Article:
do) to break laryngospasm when necessary. Always inspect inside
the mask and mouth if laryngospasm occurs - sometimes laryngospasm
is the first sign that the patient has aspirated some gastric
Obese patients are at increased risk of obstructive sleep apnea.
Very obese patients may be difficult to intubate and even more
difficult to ventilate after induction of anaesthesia, since anesthesia
often leads to decreased muscle tone in the upper airway. This,
in conjunction with redundant folds of oropharyngeal tissue, often
leads to the tongue, soft palate and/or epiglottis obstructing
the airway. Obese patients are also more prone to hypoxemia because
of their small FRC and heavy chest wall.
Positive Pressure Ventilation (PPV)
The process of forcing gases down a patient's trachea using either
a manual control technique or using an automatic ventilator. PPV
can be done using a manual resuscitator or the rebreathing bag
on the anaesthesia machine. But for long cases it makes more sense
to use an automatic ventilator.
Since the commercialization of pulse oximetry two decades ago,
thousands of lives have been saved by early detection of patient
hypoxemia. Using the technologies of infrared spectroscopy and
microprocessor-based signal processing, the pulse oximeter provides
an indication of tissue oxygenation on an ongoing basis with a
simple little finger probe not much bigger than a clothespin.
Although pulse oximeters suffer form many pitfalls (eg. poor signals
when patients are cold or vasoconstricted) they are an essential
component to patient monitoring. No elective case should be started
without a pulse oximeter. Pulse oximeters indicate the arterial
blood saturation ie, the degree to which arterial blood hemoglobin
binding sites are occupied with oxygen molecules. Patients are
hypoxemic when arterial saturation falls under 90%.
A measure of the distensibility of the lung and chest wall, expressed
as volume change per unit pressure change (ml/cm H2O)
In its most basic form, PaCO2 too high or
PaO2 too low.
Resuscitation from cardiac arrest and other deadly situations
often requires intubation both to supply high concentrations of
oxygen and ventilate off carbon dioxide, as well as to protect
the airway from being soiled by gastric contents.
Retrograde intubation involves passing a guidewire out the mouth
via a puncture through the cricothyroid membrane. The guidewire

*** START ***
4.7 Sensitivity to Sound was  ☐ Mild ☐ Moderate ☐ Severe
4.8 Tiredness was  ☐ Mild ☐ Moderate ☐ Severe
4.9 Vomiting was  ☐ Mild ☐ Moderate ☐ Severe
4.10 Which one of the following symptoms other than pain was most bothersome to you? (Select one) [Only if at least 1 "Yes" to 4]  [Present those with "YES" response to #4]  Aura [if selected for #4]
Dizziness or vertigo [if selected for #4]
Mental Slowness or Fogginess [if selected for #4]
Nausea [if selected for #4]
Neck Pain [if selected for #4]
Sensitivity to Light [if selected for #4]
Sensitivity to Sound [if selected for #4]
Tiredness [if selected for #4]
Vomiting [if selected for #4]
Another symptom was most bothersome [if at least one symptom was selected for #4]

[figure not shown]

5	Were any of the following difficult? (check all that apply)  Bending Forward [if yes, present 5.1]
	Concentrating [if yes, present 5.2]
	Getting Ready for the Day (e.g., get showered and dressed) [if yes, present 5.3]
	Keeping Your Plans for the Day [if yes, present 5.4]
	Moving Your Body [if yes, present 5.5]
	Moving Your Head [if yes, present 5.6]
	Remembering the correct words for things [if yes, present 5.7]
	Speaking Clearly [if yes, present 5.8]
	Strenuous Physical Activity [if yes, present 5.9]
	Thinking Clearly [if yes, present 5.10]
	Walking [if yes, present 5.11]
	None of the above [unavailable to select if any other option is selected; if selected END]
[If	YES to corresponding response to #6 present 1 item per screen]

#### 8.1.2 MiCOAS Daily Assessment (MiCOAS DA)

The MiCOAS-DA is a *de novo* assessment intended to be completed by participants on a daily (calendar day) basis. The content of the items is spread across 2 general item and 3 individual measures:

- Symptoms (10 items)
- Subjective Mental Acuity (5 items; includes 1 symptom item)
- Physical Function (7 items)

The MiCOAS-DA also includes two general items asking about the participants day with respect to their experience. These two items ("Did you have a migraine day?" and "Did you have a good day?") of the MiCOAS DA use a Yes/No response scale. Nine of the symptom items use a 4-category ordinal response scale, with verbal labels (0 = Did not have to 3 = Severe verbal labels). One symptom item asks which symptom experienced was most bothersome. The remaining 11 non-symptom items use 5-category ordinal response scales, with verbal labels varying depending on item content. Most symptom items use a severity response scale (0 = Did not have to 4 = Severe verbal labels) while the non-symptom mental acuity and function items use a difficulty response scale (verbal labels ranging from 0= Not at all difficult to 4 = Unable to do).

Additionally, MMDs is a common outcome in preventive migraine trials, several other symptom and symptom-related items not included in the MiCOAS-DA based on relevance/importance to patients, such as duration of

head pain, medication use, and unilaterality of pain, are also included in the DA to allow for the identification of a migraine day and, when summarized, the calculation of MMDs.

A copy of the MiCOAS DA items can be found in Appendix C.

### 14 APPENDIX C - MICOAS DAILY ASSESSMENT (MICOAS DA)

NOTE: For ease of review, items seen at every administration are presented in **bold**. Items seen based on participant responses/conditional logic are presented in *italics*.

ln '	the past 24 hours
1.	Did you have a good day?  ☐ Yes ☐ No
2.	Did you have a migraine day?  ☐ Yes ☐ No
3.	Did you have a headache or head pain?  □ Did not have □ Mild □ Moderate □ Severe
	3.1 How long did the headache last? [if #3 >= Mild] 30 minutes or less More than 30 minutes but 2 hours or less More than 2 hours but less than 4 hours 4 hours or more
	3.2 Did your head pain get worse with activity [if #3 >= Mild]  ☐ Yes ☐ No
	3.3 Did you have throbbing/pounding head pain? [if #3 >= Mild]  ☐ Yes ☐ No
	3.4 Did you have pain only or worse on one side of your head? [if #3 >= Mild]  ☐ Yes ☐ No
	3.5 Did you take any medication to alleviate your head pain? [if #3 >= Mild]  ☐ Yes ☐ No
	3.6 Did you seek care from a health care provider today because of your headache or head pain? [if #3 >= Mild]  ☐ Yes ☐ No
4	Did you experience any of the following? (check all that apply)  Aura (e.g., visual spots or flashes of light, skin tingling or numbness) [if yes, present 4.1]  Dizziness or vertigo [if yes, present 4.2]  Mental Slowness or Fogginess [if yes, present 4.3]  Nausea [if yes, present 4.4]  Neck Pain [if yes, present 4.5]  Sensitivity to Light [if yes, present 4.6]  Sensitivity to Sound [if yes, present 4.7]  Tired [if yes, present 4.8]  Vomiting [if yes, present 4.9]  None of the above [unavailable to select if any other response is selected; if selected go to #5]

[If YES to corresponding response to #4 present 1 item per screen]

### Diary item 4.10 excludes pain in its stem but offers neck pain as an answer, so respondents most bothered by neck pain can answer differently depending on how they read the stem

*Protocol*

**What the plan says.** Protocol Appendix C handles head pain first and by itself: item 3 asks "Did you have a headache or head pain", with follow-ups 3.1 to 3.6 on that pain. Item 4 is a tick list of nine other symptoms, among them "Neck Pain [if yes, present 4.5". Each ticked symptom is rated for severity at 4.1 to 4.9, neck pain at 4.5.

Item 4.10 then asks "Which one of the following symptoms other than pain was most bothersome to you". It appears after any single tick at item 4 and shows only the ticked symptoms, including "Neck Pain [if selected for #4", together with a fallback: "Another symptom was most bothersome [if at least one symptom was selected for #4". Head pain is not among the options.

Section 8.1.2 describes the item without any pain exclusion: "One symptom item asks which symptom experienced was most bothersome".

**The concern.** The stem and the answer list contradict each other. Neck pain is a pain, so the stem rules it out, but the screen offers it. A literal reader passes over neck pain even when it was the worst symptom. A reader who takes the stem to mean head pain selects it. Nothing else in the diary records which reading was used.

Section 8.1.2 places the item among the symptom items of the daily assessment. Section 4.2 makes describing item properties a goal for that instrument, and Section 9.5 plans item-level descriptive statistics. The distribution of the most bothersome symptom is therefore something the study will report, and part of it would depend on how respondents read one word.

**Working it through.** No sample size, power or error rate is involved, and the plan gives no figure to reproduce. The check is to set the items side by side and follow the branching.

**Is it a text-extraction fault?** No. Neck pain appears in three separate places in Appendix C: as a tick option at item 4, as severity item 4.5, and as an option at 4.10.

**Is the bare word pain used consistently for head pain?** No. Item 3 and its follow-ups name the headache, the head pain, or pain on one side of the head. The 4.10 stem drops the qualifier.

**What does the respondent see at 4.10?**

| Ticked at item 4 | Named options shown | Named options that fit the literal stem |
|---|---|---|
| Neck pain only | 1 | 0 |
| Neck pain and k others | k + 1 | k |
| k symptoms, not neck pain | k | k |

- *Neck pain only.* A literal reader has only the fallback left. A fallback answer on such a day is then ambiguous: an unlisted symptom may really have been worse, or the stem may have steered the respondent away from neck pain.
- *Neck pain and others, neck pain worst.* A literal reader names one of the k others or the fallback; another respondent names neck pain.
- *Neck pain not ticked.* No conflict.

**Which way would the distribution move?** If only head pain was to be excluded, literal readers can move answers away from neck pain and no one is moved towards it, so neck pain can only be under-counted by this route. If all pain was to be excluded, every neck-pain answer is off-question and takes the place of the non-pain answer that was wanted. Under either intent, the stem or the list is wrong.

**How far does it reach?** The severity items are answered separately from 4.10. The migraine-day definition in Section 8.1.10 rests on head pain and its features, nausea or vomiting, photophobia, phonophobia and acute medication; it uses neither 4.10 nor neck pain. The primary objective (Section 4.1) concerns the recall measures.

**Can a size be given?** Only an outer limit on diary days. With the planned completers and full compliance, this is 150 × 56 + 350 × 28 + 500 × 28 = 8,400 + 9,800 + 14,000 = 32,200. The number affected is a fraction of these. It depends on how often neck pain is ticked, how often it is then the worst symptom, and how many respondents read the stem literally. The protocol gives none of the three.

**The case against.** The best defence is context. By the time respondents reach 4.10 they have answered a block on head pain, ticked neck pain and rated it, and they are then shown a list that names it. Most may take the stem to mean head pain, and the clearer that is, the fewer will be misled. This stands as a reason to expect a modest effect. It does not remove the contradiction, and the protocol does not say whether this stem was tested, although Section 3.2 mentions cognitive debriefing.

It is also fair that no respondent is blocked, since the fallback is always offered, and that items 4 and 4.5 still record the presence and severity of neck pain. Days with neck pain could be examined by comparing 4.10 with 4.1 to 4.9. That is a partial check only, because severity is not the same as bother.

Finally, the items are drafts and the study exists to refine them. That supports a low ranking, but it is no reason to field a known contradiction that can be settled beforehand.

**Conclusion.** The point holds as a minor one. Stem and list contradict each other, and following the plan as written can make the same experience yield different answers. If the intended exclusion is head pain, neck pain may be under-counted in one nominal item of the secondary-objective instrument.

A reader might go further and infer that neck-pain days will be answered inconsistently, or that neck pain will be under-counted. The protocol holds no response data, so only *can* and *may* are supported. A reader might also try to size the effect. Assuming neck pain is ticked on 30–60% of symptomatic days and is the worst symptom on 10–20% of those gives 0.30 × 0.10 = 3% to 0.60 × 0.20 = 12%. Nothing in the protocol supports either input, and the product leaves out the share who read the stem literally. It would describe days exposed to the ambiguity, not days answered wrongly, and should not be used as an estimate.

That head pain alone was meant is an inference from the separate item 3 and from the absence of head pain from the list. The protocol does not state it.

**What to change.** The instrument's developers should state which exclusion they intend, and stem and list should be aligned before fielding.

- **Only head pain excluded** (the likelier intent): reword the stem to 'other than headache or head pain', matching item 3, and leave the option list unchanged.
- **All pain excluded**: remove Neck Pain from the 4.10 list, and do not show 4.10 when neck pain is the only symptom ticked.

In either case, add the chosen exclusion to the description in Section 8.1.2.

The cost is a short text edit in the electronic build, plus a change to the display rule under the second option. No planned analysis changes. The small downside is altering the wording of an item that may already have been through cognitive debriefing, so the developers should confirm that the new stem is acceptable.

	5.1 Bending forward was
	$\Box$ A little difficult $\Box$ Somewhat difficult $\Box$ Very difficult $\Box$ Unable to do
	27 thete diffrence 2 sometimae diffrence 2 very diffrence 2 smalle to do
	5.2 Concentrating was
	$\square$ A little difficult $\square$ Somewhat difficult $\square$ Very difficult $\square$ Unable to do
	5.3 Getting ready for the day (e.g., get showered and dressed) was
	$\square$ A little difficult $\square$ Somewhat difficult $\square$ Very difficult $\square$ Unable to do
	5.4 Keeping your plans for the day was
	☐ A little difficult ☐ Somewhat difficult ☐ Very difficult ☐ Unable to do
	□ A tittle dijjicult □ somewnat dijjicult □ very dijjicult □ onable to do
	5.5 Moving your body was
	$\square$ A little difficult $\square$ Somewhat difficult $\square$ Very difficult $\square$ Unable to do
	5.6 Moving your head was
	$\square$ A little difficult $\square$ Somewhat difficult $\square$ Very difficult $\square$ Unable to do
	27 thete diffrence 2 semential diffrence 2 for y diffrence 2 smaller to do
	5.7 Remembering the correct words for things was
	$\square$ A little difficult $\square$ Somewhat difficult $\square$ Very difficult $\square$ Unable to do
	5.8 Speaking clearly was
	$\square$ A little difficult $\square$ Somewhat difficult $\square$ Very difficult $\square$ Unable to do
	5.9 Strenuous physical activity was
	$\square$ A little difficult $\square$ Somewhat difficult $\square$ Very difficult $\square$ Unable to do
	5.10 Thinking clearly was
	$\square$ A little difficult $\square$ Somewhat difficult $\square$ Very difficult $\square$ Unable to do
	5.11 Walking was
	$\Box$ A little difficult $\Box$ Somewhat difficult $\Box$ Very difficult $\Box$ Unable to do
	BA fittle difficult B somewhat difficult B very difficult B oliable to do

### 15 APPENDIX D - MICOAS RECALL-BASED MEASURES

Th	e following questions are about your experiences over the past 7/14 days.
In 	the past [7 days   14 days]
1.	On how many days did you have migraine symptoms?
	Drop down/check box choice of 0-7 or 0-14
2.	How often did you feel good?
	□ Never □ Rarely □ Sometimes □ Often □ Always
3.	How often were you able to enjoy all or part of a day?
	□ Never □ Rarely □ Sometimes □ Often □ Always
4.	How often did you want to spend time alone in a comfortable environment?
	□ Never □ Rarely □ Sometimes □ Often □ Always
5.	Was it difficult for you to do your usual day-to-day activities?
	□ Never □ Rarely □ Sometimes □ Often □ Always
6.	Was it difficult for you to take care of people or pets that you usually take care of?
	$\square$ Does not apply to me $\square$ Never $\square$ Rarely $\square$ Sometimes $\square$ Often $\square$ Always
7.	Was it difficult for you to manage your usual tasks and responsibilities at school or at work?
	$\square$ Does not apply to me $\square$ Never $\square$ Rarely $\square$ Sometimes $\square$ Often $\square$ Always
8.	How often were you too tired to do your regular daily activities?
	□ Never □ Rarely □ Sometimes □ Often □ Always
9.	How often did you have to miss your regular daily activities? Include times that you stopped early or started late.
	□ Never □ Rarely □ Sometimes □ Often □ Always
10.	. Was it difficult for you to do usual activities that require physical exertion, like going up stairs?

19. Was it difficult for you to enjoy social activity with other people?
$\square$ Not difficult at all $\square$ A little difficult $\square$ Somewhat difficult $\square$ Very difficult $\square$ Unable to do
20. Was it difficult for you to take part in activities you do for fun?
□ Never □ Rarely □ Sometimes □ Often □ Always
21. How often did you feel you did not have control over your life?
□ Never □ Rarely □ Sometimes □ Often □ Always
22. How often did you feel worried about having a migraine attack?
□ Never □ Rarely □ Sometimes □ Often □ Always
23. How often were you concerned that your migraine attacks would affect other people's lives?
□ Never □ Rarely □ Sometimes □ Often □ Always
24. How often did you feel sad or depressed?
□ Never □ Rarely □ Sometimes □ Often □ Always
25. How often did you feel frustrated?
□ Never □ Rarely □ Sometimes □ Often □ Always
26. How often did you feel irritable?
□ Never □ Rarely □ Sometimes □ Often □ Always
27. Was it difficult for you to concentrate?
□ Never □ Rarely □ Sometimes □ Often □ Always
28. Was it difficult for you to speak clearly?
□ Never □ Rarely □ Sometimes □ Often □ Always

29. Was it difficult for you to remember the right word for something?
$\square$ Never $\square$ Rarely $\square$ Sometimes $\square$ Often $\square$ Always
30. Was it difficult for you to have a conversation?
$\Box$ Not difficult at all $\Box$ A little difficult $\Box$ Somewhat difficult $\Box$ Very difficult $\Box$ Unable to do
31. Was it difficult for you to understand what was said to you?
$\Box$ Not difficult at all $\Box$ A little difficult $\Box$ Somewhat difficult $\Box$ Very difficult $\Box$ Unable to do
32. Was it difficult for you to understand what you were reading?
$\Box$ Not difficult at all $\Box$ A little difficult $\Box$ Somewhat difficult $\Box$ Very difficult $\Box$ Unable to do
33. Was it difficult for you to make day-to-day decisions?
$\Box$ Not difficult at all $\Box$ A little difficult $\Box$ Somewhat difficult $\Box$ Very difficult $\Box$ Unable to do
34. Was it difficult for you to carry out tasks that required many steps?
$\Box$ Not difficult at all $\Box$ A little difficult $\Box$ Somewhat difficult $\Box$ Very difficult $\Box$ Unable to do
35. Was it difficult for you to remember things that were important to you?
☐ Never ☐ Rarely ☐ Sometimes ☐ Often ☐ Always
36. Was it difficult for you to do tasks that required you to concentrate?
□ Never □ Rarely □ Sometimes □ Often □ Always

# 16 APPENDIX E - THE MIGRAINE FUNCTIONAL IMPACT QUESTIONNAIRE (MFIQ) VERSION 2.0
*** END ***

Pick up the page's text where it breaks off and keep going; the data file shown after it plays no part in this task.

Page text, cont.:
is then strengthened by loading a sheath over it and passing an
ETT into the trachea using the sheath as a guide. It offers special
potential as a means of awake intubation in locations where fiberoptic
intubation is unavailable (eg. third world countries).
Spontaneous Ventilation (SV)
Breathing using diaphragmatic +/- intercostal muscles. The diaphragm
is innervated by C3 C4 C5 , so
high cervical injuries are sometimes incompatible with SV and
these patients may need diaphragmatic pacemakers for survival.
SV can be disturbed in many ways: obstructive sleep apnea, airway
infections (eg. epiglottitis), trauma to the airway etc. In such
cases the use of positive pressure ventilation (PPV) may sometimes
Syracuse-Patil Face Mask
An anesthesia face mask with a side port for the introducion of
a fiberoptic bronchoscope.
Increased breathing rate. As lungs become stiff the patient finds
it easier to take in smaller breaths and make up the difference
with an increase in respiratory rate. Other causes may apply too,
such as breathing in cardon dioxide in a bad rebreathing system,
or sepsis syndrome. You should know the differential diagnosis
Tidal Volume (VT)
Volume of gas delivered to the lungs during inspiration.
Transtracheal Jet Ventilation (TTJV - Needle
In desperate circumstances injection of oxygen under high pressure
directly into the trachea can be life-saving. This is done by
inserting a #14 gauge IV catheter through the cricothyroid membrane
and applying intermittent bursts of high-pressure oxygen through
this catheter. A special nonkinkable needle for TTJV is available
The original description of this technique, known as transtracheal
jet ventilation (TTJV) suggested a 50 PSI pressure head, but clinical
experience at this pressure shows that barotrauma (eg. pneumothoraces)
are common at this pressure. A more reasonable amount might by
10 PSI; no one knows what the "best" choice is yet.
Because of these concerns, many experts advocate the use of an
emergency cricothyroidotomy kit. [Complications of TTJV include
pneumothorax, pneumomediastinum, pneumopericardium, subcutaneous
emphysema, esophageal perforation and infection.
Ventilators are used in operating rooms and intensive care units (ICU) for respiratory support of patients who cannot breathe on their own. ICU ventilators are more complicated and more flexible than OR ventilators. There are 5 main ventilator parameters.
Main Ventilator Parameters
1. Tidal Volume (eg. 700 ml) [Volume of gas injected into trachea
with each breath]
2. Respiratory Rate (eg. 12 breaths/minute)
3. FIO2 (Fraction of Inspired Oxygen) (eg. 0.6 or 60%
4. PEEP (Positive End Expiratory Pressure) (eg. 5 cm H2O)
5. I:E ratio (eg. 1:3)
Time for inspiration in relation to time for expiration
|ABG||Arterial Blood Gases|
|CVP||Central Venous Pressure|
|DLT||Double Lumen ETT|
|ICU||Intensive Care Unit|
|ILM||Intubating Laryngeal Mask|
|LMA||Laryngeal Mask Airway|
|PaCO2||Arterial carbon dioxide level|
|PaO2||Arterial oxygen level|
|PEEP||Positive End Expiratory Pressure|
|PPV||Positive Pressure Ventilation|
|SaO2||Arterial oxygen saturation|
|TTJV||TransTracheal Jet Ventilation|